Overworked bosses: Give us a break

British workers aren't getting enough time off right now, especially if they're in charge. A sign of the times, perhaps, but can it be good in the long run?

by Dave Waller
Last Updated: 02 Aug 2011

About half of Britain’s bosses aren’t happy with the size of their holiday allowances - most take little holiday, and as many as one in eight claim to take none at all.

According to a couple of separate surveys from IFF Research, 69% of employers took holidays of two weeks or fewer last year, with 13% saying they had no time off at all. And if that sounds tough, it’s worse for those who are on their own: 16% of sole traders took no time off, compared with only 1% of decision makers in companies of 50-250 employees. A good sign of a positive work ethic in the face of adversity perhaps, but it’s probably not that healthy in the long-run – either for the individuals or the wider economy.

It certainly appears that British bosses are taking one for the team. Especially when you compare the state of their holidays with their employees - 89% of whom are ‘satisfied’ or ‘very satisfied’ with the amount of holiday they get, which is typically around four to five weeks.

The survey doesn’t delve in to why bosses are failing to take as much as their charges. It’s perhaps because they think they’re indispensable. If that’s the case they may be mistaken. Or if it’s because they fear that by going away they’ll come back to find a rival has nicked their parking space and their office, then it sounds like they need a holiday.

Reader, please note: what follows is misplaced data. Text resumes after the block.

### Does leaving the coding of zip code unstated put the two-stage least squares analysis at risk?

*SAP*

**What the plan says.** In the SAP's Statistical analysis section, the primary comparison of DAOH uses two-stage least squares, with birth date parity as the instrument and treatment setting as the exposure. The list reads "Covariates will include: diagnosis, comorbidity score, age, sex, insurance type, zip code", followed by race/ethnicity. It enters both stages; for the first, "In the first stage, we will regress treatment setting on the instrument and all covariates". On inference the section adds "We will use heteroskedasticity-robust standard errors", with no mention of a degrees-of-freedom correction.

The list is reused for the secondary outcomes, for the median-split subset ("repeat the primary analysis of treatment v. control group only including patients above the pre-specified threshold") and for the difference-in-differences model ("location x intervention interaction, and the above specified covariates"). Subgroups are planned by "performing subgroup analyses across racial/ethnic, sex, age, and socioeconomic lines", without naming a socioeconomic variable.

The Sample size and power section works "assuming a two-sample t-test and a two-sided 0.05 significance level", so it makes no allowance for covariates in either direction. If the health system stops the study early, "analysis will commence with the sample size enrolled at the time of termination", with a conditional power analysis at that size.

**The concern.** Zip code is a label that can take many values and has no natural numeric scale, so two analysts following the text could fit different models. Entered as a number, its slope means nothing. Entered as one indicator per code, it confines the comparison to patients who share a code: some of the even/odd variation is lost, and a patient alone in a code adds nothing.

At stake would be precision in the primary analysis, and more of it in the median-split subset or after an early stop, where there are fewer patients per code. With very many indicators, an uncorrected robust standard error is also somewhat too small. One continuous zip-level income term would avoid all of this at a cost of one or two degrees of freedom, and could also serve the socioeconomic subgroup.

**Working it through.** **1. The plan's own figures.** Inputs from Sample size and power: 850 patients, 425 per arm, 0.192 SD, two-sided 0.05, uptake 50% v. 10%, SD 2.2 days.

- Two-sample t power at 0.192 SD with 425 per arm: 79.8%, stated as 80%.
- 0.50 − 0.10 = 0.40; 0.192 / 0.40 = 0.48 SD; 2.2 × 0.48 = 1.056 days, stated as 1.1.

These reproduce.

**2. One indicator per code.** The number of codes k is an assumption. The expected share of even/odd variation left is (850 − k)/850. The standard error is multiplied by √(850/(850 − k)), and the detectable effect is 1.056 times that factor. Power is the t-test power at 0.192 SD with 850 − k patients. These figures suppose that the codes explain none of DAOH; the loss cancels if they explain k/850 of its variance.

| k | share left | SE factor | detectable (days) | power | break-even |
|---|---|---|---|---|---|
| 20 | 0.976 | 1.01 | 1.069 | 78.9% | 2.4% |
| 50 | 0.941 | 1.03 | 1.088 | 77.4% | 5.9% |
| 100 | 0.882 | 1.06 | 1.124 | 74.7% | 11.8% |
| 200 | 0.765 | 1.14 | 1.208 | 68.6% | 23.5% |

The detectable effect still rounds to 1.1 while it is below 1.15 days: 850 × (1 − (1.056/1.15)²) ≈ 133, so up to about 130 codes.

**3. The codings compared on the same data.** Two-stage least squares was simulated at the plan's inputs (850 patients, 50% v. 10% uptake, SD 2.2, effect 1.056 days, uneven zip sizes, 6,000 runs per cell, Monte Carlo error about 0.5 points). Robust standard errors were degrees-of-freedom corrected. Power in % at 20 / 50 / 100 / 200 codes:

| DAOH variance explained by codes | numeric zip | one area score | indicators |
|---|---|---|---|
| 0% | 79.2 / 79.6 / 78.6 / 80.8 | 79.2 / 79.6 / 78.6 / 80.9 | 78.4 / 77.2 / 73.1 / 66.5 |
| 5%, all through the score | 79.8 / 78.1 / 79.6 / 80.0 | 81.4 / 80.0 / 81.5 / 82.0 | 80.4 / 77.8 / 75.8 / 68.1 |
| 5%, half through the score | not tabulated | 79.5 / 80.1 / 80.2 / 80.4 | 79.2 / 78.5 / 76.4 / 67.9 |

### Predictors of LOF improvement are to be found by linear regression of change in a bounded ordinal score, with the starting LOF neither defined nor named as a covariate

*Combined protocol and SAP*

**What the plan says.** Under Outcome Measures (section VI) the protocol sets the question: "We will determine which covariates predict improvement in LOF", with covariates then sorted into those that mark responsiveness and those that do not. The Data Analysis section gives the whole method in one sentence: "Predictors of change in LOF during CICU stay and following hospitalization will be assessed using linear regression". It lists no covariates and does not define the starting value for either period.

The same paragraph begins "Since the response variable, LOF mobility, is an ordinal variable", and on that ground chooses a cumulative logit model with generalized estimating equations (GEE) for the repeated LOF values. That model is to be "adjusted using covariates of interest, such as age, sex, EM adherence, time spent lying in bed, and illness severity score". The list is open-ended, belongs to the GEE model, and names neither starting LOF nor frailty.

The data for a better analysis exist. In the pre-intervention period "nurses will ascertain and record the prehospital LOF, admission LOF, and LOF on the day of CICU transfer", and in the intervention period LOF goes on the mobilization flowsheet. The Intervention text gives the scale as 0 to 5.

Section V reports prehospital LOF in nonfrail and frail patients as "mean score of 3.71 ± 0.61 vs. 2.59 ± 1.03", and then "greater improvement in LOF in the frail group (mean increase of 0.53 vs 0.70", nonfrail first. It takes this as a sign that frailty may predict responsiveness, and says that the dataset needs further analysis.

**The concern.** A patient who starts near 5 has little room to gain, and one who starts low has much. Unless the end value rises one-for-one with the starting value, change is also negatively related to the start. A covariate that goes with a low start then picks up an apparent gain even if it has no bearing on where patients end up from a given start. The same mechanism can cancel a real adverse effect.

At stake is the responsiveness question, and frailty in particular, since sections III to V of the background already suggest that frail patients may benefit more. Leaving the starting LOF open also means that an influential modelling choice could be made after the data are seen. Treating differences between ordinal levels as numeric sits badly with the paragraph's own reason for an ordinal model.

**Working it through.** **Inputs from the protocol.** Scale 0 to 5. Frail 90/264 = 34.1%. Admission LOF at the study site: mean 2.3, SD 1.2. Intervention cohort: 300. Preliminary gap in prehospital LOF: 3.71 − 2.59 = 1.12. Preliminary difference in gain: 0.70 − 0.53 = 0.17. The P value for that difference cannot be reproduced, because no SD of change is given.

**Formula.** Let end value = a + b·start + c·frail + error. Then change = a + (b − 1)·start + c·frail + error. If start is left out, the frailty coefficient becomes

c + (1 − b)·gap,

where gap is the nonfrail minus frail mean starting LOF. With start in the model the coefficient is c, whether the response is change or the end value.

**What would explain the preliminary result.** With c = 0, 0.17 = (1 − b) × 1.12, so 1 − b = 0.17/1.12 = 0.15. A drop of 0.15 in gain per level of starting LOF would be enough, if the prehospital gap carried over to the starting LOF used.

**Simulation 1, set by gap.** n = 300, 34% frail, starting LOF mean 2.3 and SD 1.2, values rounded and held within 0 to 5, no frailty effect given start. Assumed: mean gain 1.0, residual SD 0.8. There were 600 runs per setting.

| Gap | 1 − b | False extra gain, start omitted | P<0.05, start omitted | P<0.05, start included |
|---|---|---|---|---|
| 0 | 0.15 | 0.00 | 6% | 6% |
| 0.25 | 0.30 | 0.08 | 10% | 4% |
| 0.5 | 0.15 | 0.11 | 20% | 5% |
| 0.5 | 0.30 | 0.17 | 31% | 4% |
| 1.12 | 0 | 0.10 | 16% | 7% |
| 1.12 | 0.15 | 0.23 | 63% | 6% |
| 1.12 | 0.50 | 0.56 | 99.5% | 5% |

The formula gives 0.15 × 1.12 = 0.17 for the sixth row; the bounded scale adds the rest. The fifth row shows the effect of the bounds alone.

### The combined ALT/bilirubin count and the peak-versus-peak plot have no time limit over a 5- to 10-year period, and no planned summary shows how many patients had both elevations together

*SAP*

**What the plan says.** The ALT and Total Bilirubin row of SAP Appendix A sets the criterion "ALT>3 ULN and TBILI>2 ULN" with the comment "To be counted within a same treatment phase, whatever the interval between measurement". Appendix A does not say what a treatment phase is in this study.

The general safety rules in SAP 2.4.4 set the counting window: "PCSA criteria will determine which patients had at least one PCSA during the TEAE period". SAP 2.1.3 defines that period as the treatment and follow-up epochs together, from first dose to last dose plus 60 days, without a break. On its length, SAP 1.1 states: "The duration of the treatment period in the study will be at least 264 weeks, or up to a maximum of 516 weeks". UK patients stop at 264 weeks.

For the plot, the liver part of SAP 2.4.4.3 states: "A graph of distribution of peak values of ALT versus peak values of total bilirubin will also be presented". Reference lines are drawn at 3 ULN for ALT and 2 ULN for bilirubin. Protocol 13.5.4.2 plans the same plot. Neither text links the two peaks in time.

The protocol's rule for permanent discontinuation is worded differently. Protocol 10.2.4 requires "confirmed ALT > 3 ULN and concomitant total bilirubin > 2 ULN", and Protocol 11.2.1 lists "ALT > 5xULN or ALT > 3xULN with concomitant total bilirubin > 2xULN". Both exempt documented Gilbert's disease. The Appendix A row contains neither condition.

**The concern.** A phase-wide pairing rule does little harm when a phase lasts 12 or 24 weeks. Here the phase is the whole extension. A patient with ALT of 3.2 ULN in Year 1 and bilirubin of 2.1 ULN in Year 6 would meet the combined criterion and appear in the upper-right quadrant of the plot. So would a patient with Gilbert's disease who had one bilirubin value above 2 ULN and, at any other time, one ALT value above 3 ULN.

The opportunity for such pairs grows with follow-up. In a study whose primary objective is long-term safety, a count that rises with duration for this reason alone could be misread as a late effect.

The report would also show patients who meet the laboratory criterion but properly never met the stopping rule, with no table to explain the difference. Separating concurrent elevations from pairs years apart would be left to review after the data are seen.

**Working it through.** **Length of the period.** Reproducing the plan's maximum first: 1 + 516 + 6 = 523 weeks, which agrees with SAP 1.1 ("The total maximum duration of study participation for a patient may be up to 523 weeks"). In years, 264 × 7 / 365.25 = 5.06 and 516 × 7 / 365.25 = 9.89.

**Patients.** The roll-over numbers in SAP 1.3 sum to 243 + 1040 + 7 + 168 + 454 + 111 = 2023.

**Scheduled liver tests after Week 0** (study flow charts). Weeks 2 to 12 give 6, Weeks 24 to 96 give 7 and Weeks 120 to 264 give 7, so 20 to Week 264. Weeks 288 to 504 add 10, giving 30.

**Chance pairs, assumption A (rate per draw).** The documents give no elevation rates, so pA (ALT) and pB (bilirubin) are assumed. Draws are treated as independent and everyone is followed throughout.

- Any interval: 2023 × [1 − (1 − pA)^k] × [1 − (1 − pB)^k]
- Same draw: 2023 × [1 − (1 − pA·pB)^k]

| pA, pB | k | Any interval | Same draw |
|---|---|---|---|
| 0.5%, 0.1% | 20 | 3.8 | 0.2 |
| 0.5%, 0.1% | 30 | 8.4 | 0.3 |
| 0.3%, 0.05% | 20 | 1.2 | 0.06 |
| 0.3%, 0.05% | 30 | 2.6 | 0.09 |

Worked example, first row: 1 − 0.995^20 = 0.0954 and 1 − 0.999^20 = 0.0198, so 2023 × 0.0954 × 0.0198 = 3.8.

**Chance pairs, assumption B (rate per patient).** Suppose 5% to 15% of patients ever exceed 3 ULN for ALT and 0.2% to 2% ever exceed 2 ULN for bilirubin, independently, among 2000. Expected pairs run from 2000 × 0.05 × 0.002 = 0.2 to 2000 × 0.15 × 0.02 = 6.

And while it’s understandable that sole traders may choose to plough on, is it a good idea? Kicking back by the pool for a week forgetting work probably seems an impossible luxury at the moment, given that the amount of pressure people are working under is perhaps even greater than usual. Yet surely the chance of suffering burn-out is increasing for the same reason too?

One answer may be to make work trips about more than business – so you can get your pleasure in where you can. According to a separate survey by Regus, the most popular non-business items to take on a trip are a good book, a swimming costume or sports kit and a photograph of the family. Computer games came in at number five, and all of these items ahead of more selfless things like gifts for hosts.

Other less likely personal items dragged up by the survey were earplugs, HP Sauce, pets, a vase, and a live frog. At which point it all starts to get a bit Family Fortunes. Our survey says: just remember to take that holiday.


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